Guest post by Preethi Reddi, an Iowan currently studying at the Medical College of Georgia
In May, Gov. Kim Reynolds and the four other Republican governors who elected against stay-at-home orders prematurely published an editorial in the Washington Post titled, “Our states stayed open in the covid-19 pandemic. Here’s why our approach worked.”
Recent data contradict this bold title and point to a need for change in Reynolds’ less aggressive approach to controlling COVID-19 spread.
In the past two weeks, Iowa cities have led in the number of new COVID-19 cases, but Reynolds continues to dismiss the White House coronavirus task force’s recommendations for a mask mandate, bar closures in 61 of 99 Iowa counties, and limits on the size of social gatherings.
Iowa leaders must acknowledge data suggesting pitfalls in their policies and messaging to work toward a new approach that better protects the health and safety of their constituents.
A study published in the Journal of the American Medical Association (JAMA) in May compared COVID-19 rates in eight Iowa counties and seven Illinois counties along the Mississippi River. At the start of the study, COVID-19 rates were similar across the Iowa and Illinois border counties. However, results showed that COVID-19 cases increased more rapidly on the Iowa side of the river, compared to Illinois counties following that state’s enactment of a stay-at-home order. These Iowa counties continue to have higher COVID-19 cases per capita than bordering Illinois counties. These data are consistent with another study that showed an association between reduced COVID-19 cases and a statewide stay-at-home order in California.
While Iowa’s mitigation policies resembled the stay-at-home orders implemented by other states, these findings should be considered. Several factors may have contributed to a more rapid increase in COVID-19 cases in Iowa counties. The power of the messaging effect must be acknowledged. In a U.S. News article, Dr. George Wehby, a co-investigator in the JAMA study, suggests there may be greater alertness around individual behaviors in states with stay at home orders, such as staying 6 feet apart from others. In addition, local testing capacity may have affected the findings of this study.
This past week, U.S. Sen. Joni Ernst echoed President Donald Trump in showing skepticism over the COVID-19 death toll, insinuating the presence of a lower death toll than reported. This skepticism has been debunked by Dr. Anthony Fauci, the nation’s top infectious disease expert.
Ernst further displayed distrust toward health care professionals by stating, “These health care providers and others are reimbursed at a higher rate if COVID is tied to it, so what do you think they’re doing?” Statements like these are not only undermining the expertise and work of health care professionals, but also diminishing of the experiences of those affected by COVID-19.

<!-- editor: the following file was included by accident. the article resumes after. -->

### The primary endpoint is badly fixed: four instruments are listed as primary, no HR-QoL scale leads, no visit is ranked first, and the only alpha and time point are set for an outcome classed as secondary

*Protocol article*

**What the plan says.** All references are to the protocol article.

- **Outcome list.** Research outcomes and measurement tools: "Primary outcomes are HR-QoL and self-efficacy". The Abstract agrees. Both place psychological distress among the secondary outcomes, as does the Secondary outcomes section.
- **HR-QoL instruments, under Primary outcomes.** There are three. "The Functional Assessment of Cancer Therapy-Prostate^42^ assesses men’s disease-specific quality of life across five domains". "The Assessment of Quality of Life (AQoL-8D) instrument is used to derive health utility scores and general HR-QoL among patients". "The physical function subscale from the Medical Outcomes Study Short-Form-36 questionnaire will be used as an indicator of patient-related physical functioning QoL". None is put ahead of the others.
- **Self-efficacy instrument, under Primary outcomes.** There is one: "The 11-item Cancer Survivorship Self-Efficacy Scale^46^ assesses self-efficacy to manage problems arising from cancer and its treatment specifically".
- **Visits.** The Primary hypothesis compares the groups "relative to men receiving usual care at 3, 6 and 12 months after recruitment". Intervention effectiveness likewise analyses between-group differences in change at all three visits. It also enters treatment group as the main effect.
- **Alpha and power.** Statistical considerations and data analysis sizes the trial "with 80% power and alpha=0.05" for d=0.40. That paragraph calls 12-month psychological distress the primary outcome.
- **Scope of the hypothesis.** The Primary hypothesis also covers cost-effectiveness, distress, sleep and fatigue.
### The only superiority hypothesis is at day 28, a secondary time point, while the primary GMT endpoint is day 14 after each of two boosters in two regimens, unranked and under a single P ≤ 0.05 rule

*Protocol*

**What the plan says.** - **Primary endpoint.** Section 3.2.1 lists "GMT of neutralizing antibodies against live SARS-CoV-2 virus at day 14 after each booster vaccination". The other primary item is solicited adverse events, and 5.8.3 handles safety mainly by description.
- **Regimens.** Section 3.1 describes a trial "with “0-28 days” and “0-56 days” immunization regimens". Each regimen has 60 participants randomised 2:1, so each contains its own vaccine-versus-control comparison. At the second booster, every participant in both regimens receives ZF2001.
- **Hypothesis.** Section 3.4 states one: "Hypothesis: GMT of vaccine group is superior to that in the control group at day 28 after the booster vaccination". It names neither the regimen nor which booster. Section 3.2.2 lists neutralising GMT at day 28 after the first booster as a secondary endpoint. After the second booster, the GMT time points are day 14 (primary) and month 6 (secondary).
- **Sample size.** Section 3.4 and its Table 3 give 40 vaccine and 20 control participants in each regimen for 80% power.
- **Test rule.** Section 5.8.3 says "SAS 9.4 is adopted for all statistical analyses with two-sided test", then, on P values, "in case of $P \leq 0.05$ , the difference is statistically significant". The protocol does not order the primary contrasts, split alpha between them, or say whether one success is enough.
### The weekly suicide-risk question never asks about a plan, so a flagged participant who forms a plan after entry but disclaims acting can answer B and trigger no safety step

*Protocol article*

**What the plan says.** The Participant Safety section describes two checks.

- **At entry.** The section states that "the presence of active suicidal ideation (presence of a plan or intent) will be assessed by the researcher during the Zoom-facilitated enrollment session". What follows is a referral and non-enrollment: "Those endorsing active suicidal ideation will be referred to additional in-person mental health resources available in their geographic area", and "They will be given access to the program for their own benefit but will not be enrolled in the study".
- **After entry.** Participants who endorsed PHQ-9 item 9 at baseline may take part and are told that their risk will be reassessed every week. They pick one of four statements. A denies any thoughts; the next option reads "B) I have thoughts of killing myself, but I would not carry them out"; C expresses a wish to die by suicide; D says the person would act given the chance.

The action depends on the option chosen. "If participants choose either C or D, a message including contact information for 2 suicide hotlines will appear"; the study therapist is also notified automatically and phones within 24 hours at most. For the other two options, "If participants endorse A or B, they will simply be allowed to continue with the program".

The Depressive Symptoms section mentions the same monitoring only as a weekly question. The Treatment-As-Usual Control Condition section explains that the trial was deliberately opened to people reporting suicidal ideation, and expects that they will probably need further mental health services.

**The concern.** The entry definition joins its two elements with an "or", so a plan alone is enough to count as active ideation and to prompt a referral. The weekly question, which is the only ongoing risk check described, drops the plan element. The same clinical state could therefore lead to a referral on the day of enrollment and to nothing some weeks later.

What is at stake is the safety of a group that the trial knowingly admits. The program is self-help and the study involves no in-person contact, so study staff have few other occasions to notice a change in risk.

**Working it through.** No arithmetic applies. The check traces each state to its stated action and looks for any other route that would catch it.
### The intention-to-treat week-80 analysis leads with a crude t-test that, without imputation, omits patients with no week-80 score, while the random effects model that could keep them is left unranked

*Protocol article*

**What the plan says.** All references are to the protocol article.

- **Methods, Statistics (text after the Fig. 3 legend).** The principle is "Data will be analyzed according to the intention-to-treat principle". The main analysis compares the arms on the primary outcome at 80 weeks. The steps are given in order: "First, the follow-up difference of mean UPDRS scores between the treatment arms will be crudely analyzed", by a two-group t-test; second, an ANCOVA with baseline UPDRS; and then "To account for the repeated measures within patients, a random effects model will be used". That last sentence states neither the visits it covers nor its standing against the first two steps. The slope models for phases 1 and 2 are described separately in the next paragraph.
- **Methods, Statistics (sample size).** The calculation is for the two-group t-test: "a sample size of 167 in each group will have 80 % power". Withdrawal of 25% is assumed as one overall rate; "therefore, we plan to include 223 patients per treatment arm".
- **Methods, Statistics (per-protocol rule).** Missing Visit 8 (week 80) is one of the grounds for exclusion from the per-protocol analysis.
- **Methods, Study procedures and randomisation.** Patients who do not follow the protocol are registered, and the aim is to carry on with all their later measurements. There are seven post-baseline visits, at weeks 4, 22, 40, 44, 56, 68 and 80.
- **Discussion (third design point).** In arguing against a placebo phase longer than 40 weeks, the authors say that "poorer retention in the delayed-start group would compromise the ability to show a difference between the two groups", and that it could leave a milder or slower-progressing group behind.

In an interview with CNN, Dr. Austin Baeth, a physician at UnityPoint Health in Des Moines, characterized Ernst’s comments as “insulting.” He conveyed the risks held by health care professionals during this pandemic, stating, “We have colleagues who have gotten sick. We’ve had colleagues across the country who have died. While we are making these sacrifices, we’re being accused of insurance fraud.” Dr. Baeth further states that Ernst’s downplaying of the COVID-19 pandemic “gives free room for deniers to act recklessly.”
Hayley Ellis, a resident of Des Moines, described facing COVID-19 symptoms as “one of the most awful experiences” of her life. Given her experience, Ellis finds it especially difficult to see friends and family continue to diminish the serious reality of the COVID-19 pandemic. As Iowa politicians continue to downplay the pandemic, Ellis notes, “the less seriously people will take it.”
While Ernst seemingly backpedaled her skepticism, it is important to recognize the importance of confirmation bias, or the tendency to interpret new information as confirmation of one’s existing beliefs. As misinformation surrounding COVID-19 continues to spread, those who deny the serious nature of the pandemic will continue to search for any form of validation for their beliefs. Ernst’s previous remarks, especially coming from her position of power, dangerously provide a reason for these individuals to further validate their misconceptions and downplay the pandemic.
As I continue to see many of my friends fear for their health and safety during the COVID-19 pandemic, I also see many of my former classmates spreading anti-mask propaganda on social media. As a future health care professional, I fear the messages of politicians are contributing to growing distrust and invalidation towards my field — a field aimed to protect the health of the public.
I implore Iowa politicians to carefully consider their messaging and ensure their policies and statements are guided by data, science, and the health and safety of Iowans. I further call upon Reynolds to adhere to the White House Coronavirus Task Force’s recommendations, including a statewide mask mandate and closing bars in 61 of Iowa’s 99 counties.
By Preethi Reddi, an Iowan currently studying at the Medical College of Georgia
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